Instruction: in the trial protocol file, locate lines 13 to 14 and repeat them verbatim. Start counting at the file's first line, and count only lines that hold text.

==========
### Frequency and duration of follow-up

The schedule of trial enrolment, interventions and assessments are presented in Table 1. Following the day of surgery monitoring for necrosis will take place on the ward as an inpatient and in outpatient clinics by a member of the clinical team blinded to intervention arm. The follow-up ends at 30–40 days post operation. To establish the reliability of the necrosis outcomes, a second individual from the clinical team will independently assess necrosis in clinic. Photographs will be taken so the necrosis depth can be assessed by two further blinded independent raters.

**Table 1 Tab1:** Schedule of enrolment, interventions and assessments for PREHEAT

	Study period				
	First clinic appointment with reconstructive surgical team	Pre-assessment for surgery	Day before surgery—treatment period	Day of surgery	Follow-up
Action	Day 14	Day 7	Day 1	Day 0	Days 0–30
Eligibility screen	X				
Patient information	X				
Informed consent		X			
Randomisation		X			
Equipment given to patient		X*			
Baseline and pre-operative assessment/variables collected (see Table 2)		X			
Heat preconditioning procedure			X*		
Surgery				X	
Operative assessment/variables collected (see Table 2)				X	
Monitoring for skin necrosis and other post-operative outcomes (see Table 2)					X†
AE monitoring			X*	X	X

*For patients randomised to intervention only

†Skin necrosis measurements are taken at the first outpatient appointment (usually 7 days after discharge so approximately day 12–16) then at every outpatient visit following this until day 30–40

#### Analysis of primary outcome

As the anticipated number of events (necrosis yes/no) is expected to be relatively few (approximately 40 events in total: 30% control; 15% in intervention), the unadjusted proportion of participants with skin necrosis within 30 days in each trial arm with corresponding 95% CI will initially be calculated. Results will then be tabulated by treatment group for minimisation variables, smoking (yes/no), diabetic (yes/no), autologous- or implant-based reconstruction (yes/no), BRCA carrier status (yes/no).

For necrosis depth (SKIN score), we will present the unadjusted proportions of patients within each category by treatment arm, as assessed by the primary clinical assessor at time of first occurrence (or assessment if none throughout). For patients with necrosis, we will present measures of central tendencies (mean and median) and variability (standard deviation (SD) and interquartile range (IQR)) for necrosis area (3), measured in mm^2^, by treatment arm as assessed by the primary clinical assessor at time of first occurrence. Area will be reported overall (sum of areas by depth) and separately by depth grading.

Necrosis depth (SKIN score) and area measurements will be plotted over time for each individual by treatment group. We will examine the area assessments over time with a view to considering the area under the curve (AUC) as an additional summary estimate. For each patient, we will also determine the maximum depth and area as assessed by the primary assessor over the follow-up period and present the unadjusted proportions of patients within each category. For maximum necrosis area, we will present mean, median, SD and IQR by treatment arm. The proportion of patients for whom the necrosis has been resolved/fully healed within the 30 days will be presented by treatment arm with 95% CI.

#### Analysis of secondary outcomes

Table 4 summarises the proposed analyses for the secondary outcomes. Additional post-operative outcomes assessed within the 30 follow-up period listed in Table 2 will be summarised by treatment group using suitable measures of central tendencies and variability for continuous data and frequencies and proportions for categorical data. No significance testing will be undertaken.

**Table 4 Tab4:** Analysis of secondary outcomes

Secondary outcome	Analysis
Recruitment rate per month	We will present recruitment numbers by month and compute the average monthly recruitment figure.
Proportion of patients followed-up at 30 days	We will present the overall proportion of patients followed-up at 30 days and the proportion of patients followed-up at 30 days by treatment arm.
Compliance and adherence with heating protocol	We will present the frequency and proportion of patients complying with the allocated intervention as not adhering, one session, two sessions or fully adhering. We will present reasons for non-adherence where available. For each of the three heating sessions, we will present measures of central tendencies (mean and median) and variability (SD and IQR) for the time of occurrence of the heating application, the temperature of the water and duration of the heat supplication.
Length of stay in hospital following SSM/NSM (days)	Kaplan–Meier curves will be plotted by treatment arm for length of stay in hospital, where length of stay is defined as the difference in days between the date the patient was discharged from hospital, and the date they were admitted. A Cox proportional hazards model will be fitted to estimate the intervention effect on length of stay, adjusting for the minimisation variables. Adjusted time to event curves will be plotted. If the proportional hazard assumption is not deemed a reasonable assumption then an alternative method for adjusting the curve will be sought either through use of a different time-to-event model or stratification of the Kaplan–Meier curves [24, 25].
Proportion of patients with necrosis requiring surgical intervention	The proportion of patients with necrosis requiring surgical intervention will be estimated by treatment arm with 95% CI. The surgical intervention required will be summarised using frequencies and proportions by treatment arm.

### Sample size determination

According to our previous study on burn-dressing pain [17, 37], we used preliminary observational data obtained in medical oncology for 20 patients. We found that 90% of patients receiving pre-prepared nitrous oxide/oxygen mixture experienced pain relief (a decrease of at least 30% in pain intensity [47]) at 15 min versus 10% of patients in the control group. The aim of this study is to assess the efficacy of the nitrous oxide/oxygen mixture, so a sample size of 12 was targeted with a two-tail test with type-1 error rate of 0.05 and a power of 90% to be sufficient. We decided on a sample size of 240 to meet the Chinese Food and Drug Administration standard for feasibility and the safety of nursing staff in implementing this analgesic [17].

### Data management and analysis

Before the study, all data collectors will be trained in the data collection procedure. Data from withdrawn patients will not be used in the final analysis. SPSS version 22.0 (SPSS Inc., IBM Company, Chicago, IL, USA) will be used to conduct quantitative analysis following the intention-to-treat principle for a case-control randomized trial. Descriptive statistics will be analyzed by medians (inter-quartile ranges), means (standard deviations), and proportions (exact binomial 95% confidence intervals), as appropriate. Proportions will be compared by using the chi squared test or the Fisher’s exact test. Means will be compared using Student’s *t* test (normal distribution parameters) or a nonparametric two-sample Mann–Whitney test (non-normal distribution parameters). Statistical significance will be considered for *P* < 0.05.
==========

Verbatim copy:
Heat preconditioning procedure			X*		
Surgery				X	